Sunday, May 13, 2012

Scenic Groom's Cake with a Bear

This cake was so much fun to design and execute.  Of course it had its share of frustrations, but we'll get to that.

This cake was designed by the bride and me as a surprise for her groom.  She gave me some input about things the groom liked-- photography, camping, and the picture that she wanted to somehow incorporate.  I came up with the idea of doing a scene with a bear, which was funny because the groom really had had a bear come through a camp site once.  The bear was standing by an abandoned camera, assuming that it's owner had either run away or been eaten by the bear-- you can choose your own adventure. ;)  I suggested using the photo as the backdrop for this scene with a camp fire and some landscaping.

So of course I drew all this up and then had to figure out how to actually do it.

It started with the build-a-bear workshop.  After looking at many pictures of grizzly bears, I had to figure out how to construct a structurally sound grizzly bear at an appropriate scale.  For this kind of sculpture, some interior structure is required.  To minimize weight, I used some styrofoam filler, and heavy gauge wire to prevent collapse.  Then, I started adding modeling chocolate, small pieces at a time:

Not quite a bear yet:

Some details are added, and the mouth opened:

And the finished carving, after the fur is textured:

I really wanted to make sure the back of the bear looked proper as well.

After airbrushing and painting, with the gum paste abandoned camera:

The cake itself was a 12" square chocolate cake with chambord syrup and espresso truffle filling.

I carved it to look like a landscape, covered in fondant, and airbrushed the landscape.

I also had to rig up a support system for the photo, which was an edible image mounted on a hardened gum paste plaque.  This is where the frustration really came in.  It was late Friday afternoon, I had worked till 2 AM the past few nights, and I knew I was going to be up late again.  Those moments can be very emotional for me-- I work alone, long hours, and when things don't come out the way I like them, it can be hard to stay motivated.  Fortunately, the mounting system was the back of the cake and couldn't really be seen or noticed, but I didn't have the plaque set up, so all I could do was stare at the flaws.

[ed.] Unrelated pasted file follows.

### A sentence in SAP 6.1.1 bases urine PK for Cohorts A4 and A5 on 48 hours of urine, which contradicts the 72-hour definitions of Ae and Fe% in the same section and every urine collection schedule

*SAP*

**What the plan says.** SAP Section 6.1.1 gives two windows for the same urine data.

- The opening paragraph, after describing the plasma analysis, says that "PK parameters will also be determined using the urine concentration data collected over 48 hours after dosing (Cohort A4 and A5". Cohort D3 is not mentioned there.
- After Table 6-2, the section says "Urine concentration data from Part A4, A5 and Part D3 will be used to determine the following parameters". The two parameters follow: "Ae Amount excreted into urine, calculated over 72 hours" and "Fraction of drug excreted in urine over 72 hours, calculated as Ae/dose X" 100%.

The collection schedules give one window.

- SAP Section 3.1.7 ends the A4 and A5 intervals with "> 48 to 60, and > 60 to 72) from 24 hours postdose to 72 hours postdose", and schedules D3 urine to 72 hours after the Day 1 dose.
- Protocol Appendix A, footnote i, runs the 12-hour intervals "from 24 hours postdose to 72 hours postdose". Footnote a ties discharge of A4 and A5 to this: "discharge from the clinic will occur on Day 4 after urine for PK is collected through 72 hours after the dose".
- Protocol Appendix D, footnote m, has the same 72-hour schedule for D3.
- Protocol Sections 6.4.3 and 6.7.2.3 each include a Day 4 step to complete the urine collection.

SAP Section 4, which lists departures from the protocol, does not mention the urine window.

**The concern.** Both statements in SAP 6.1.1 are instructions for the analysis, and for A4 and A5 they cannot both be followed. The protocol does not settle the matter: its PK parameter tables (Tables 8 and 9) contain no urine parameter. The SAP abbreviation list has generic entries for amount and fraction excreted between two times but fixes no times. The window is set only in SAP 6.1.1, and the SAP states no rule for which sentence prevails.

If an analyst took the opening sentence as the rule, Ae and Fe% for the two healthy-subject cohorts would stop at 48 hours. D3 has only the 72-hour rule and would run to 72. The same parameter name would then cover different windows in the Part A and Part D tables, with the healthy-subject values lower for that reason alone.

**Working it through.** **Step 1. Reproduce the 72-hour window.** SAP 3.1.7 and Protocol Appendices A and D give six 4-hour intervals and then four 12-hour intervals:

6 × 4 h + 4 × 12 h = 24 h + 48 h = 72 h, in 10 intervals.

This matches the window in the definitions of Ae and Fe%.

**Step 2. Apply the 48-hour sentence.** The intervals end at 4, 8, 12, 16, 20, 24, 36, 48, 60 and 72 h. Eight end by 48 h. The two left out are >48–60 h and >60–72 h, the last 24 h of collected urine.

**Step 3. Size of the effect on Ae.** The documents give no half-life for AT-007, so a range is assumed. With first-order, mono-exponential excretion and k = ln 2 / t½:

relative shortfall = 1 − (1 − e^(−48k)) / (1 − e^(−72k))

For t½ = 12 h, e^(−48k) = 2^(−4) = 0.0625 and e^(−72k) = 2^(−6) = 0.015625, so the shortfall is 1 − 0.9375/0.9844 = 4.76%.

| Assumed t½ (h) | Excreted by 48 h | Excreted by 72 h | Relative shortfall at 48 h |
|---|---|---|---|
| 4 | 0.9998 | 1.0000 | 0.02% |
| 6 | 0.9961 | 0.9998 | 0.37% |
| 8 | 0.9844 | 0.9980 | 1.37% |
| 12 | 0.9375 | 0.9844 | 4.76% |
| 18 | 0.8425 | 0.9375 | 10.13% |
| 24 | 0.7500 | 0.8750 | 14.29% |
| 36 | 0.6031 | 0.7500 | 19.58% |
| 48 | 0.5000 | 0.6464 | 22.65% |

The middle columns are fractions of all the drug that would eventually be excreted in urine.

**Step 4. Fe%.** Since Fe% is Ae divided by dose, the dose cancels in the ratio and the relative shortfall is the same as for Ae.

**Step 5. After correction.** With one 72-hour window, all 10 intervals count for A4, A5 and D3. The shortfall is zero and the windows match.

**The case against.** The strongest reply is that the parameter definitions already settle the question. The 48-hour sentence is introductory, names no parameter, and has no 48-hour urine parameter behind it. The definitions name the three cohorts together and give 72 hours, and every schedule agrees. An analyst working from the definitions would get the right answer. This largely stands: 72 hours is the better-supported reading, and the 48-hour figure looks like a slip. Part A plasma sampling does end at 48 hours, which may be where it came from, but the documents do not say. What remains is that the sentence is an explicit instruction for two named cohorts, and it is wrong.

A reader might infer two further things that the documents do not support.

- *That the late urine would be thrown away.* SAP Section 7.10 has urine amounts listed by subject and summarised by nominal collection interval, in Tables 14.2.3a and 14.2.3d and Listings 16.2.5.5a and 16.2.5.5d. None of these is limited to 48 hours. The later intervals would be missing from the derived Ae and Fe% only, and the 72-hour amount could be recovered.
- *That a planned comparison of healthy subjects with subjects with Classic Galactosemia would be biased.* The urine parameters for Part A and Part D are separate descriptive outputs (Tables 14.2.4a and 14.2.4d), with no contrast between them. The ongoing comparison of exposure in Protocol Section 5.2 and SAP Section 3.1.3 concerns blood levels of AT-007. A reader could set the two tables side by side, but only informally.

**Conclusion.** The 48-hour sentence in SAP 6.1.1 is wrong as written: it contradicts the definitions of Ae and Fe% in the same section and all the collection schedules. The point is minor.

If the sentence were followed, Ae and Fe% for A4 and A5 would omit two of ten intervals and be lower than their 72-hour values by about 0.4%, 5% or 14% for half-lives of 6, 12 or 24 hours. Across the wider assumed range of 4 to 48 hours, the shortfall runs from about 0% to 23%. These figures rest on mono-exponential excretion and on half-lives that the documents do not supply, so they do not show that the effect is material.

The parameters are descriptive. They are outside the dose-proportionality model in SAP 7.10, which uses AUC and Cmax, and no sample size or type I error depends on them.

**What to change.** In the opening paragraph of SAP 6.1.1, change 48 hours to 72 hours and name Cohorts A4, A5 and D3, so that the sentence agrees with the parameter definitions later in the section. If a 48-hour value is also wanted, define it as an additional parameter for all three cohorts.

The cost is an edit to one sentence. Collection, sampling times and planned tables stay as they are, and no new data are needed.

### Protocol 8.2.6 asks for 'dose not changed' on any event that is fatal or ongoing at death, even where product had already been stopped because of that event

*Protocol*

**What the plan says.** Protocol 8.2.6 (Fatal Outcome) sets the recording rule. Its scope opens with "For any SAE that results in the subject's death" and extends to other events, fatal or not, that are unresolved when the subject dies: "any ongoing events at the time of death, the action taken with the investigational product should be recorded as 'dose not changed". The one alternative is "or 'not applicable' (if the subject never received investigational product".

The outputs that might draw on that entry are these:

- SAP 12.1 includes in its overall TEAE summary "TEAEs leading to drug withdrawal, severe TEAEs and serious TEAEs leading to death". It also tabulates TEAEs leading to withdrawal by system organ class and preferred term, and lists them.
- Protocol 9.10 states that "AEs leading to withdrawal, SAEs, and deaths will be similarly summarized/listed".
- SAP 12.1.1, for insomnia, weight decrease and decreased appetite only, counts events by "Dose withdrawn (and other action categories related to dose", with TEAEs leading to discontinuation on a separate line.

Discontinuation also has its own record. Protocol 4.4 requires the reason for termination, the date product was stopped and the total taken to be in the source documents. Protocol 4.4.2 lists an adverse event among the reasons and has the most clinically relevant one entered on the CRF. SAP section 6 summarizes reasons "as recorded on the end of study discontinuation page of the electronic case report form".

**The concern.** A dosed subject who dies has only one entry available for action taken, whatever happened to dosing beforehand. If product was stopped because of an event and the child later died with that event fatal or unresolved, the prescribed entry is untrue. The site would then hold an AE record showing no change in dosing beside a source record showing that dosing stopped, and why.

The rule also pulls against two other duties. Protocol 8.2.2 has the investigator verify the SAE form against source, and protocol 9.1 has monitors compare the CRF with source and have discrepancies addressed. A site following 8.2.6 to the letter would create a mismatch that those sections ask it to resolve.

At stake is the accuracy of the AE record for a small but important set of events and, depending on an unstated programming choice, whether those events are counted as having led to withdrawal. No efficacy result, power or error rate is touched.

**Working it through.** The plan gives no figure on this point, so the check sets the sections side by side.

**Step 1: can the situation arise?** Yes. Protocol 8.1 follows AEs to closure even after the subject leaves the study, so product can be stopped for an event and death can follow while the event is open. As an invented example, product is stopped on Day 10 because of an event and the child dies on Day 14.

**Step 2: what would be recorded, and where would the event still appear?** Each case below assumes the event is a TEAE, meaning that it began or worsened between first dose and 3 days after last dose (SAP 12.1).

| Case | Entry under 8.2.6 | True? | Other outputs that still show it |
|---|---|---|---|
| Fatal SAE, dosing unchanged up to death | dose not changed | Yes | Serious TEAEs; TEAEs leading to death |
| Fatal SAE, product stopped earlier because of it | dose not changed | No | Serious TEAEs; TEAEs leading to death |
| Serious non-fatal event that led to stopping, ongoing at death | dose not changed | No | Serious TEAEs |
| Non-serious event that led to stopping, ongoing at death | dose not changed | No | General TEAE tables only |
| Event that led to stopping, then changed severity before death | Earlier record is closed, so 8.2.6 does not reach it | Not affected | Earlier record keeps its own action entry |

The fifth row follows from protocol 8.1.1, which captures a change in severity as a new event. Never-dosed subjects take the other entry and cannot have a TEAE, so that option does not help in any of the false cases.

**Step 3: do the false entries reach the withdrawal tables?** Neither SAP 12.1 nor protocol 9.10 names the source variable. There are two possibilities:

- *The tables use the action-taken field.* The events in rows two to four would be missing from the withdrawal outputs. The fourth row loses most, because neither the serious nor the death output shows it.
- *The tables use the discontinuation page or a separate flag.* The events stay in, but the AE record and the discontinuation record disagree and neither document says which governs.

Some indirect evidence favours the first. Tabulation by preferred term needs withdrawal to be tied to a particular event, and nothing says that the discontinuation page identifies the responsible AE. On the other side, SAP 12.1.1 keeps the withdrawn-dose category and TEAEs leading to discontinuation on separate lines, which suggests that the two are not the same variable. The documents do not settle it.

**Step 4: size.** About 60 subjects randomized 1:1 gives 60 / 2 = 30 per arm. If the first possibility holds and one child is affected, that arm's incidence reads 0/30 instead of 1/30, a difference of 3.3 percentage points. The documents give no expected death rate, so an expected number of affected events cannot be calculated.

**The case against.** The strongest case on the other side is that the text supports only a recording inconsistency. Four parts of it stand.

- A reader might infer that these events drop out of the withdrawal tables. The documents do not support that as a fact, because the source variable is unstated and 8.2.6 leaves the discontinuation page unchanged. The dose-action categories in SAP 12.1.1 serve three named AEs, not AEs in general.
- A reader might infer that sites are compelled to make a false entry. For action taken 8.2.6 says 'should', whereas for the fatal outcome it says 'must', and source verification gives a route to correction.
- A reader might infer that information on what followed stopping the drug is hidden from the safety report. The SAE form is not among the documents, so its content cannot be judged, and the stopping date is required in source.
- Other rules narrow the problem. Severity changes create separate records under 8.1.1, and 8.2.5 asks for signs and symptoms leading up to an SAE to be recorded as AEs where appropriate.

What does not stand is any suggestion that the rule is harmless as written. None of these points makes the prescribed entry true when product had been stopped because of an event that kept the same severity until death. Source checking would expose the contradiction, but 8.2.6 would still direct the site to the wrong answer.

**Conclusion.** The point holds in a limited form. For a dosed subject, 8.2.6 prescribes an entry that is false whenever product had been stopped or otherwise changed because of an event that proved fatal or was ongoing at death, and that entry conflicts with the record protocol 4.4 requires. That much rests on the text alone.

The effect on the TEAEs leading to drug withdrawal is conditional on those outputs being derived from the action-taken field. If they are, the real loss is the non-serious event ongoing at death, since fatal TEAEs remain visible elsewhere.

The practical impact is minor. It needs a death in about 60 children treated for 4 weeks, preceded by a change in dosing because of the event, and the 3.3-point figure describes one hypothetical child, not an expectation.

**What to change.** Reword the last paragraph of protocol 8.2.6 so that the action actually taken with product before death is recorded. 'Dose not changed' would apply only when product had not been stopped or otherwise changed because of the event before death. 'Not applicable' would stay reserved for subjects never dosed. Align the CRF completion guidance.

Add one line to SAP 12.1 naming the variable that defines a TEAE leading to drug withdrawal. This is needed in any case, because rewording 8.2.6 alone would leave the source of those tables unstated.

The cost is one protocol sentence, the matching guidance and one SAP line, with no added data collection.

I felt better once I added the river water:

It's amazing what piping gel, blue gel food color, and royal icing can do.  The 'hole' in the cake was for the campfire.

Sometimes, when I think about cakes for a long time, I keep dreaming bigger.  Next thing I knew, I had a plan for implementing a flickering camp fire.  It didn't come out quite as bright as I was hoping.  But still, it flickered.  Actually, the trickier part was trying to get gum paste to look like fire... fire is sort of a weird substance.

Anyway, I finally assembled everything, fire, a pine tree, some rocks, some little flowers, and of course the bear and camera, with the gum paste plaque.  I traveled with everything assembled except for the plaque, which I set up on site.  The cake was displayed next to a print of the original inspiration photo taken by the groom, and a note from his bride.  I thought it was very sweet.

The groom, his family, and the bride were so excited about this cake, and seeing their reactions is what I probably enjoy the most about cake making.  Obviously I find great satisfaction in the creativity and artistry of cake decorating, but the long hours are justified when I see a client's joy, and when I can inspire others to take on  new challenges.

Again, congratulations Philip and Amanda!  I'm so glad I could be a part of your special day.

And I hope you all enjoyed today's build-a-bear story. :)